The Minister announced that the standard rate of VAT will increase from the current 14% to 15% with effect from 1 April 2018. In terms of s7(4) of the Value-Added Tax Act, No 89 of 1991 (the VAT Act), the increased rate will apply from the effective date as announced by the Minister and the rate in s7(1) of the VAT Act must be amended by Parliament to 15% before 31 March 2019 to give effect to the rate in the Minister’s announcement.
The VAT rate increase is expected to raise an additional R22,9 billion, which is nearly two thirds of the total additional tax revenues expected from all the tax proposals announced in the budget. The VAT rate increase will have a significant impact on poor households, although the blow is somewhat softened through a higher than inflation increase in social grants and the zero rating of basic food items, which remain intact. However, it is also proposed that from 1 April 2018, only brown bread and whole wheat brown bread will be zero rated, whereas rye or low GI bread will become subject to the new standard rate from that date.
The VAT rate increase was motivated as being necessary to meet spending commitments and to prevent further erosion of public finances. The VAT rate increase was preferred over an increase in personal income tax (PIT) and an increase in the corporate tax rate. A concern was raised that an increase in PIT would constrain growth and investment, and that companies may respond to a corporate tax rate increase by raising prices, lowering wages or retrenching workers.
An introduction of a higher VAT rate on luxury goods was considered but is not proposed mainly on the back of the Davis Tax Committee’s (DTC) findings that there is no global evidence that a luxury goods VAT rate would meaningfully improve equity in the VAT system. The DTC found that multiple VAT rates add significantly to the complexity of the VAT system, and pointed out that a number of so-called luxury goods, including motor vehicles, cell phones, perfume and photographic equipment already bear an ad valorum excise charge, upon which VAT is again levied. These ad valorum duties are also increased with effect from 1 April 2018.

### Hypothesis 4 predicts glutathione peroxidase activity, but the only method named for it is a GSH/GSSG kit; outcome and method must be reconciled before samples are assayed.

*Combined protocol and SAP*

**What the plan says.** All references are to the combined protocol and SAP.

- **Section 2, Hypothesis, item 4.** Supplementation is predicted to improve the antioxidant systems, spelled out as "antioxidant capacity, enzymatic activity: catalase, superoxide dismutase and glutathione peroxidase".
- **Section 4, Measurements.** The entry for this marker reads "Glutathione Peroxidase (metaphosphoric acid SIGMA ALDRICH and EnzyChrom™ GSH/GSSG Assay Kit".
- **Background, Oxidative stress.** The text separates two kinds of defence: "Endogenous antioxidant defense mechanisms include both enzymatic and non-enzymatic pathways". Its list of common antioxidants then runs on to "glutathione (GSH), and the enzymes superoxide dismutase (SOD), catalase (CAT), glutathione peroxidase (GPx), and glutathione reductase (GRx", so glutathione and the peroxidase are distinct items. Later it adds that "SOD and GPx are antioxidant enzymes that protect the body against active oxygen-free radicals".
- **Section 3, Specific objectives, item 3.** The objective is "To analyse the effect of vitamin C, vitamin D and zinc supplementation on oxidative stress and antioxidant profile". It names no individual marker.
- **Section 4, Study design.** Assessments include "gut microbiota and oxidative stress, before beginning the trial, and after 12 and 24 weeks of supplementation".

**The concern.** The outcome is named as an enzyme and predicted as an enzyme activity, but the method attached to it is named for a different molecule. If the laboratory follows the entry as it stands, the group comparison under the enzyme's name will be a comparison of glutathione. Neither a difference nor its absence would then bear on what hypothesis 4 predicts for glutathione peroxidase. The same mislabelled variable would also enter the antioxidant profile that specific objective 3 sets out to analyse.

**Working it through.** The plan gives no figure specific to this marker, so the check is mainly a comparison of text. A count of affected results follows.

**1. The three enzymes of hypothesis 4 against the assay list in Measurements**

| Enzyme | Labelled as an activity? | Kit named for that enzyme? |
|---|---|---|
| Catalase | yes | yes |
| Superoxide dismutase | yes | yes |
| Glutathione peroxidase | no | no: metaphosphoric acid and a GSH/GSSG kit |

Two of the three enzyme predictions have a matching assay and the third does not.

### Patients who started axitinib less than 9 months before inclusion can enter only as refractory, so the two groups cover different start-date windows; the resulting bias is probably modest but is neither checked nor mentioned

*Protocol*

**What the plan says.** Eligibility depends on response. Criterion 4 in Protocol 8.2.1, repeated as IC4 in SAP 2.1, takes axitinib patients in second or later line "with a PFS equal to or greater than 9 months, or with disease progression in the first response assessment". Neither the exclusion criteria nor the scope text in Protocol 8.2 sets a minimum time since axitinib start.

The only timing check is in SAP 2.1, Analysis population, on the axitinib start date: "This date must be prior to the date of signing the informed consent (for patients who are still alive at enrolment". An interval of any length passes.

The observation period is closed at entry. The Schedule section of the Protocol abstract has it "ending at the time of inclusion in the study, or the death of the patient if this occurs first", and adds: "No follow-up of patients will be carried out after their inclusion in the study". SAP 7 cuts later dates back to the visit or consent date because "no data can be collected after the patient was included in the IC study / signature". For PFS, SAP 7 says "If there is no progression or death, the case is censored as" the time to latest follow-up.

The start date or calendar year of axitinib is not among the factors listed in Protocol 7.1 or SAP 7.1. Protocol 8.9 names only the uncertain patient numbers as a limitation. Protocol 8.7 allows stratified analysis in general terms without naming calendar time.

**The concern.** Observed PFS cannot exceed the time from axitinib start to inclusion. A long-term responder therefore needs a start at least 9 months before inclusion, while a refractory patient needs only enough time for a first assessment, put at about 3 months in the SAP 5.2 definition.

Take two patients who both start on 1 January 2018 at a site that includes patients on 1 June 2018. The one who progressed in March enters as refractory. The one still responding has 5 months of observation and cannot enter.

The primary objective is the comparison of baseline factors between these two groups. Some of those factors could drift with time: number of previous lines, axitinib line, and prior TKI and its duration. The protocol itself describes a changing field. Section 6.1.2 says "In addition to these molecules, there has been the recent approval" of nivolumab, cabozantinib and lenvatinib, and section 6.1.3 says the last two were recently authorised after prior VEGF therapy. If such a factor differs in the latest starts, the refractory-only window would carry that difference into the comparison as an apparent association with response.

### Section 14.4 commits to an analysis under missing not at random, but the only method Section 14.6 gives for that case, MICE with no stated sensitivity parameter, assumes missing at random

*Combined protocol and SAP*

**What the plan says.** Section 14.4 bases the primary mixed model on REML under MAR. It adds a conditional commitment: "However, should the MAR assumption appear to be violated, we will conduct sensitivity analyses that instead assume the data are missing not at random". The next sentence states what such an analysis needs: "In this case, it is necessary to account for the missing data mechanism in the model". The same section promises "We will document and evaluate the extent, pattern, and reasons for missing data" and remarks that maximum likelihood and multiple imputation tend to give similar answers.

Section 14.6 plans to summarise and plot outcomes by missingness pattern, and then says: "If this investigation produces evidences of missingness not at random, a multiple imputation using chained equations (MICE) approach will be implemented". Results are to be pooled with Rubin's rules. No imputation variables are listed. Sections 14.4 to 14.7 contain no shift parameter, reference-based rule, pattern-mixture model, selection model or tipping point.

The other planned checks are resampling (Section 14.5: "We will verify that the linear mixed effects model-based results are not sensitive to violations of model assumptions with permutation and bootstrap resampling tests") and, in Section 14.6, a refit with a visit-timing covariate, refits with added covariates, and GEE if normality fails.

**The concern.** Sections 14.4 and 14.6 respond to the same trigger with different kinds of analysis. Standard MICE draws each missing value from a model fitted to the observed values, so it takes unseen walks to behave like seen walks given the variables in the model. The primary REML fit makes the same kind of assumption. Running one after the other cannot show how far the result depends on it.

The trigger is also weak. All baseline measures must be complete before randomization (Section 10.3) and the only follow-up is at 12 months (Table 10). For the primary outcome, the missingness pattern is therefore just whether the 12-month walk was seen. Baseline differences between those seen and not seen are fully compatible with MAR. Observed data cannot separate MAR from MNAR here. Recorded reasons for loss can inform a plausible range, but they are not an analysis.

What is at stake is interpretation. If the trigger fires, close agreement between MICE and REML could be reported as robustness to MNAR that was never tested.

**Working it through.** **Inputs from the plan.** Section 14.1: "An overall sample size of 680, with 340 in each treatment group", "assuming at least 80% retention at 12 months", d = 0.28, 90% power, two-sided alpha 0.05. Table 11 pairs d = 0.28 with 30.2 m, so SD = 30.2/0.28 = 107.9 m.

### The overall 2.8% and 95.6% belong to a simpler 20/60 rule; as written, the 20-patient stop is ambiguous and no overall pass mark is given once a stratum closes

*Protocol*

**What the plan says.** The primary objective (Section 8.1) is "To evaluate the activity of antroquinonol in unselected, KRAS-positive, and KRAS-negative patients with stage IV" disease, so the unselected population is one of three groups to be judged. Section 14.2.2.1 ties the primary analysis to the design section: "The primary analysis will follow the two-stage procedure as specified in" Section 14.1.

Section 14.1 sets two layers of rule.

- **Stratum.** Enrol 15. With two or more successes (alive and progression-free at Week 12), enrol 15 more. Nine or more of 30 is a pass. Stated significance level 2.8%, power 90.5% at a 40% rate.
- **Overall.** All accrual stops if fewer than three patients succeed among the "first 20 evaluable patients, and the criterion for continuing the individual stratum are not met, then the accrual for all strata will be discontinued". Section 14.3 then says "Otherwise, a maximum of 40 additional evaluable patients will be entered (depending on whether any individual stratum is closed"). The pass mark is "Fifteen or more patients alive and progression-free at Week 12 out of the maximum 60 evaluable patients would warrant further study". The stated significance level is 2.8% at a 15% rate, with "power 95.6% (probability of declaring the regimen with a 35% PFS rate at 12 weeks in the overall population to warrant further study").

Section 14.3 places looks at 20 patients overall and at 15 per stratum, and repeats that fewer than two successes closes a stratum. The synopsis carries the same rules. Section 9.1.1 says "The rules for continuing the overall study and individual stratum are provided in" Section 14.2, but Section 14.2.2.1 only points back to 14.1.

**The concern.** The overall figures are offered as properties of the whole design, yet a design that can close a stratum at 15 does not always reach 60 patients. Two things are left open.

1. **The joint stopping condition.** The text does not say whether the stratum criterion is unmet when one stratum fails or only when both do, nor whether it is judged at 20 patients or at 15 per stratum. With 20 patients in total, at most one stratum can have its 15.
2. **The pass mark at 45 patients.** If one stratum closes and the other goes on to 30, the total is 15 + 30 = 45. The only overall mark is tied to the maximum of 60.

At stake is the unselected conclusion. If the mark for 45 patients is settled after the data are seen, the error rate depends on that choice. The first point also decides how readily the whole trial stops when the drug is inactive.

The proposed effective date of 1 April 2018 does not leave much time for vendors to amend their systems and procedures to properly implement the VAT rate increase from that date. Some of the industries that will be most affected by the change are the financial services sector and the insurance industry, which face a number of practical challenges with regard to supplies made before, during and after the effective date of the increase.
Businesses who sell their goods and services on a cash basis and who have extended credit terms with their suppliers, may experience a positive cash flow impact on their business as a result of the VAT rate increase. However, businesses who supply their goods or services on extended credit terms and which are generally required to pay their creditors before they collect payments from their customers, will experience a negative cash flow impact resulting from the VAT rate increase. These businesses may even require additional working capital. Exporters who are in a constant refund situation will also look to SARS to process their refunds timeously in order to alleviate the cash flow impact on their businesses.
There are a number of provisions in the VAT legislation that deal with supplies over the transitional period from the current rate to the new rate, as well as certain anti-avoidance provisions to prevent vendors from structuring transactions to avoid paying VAT at the new rate.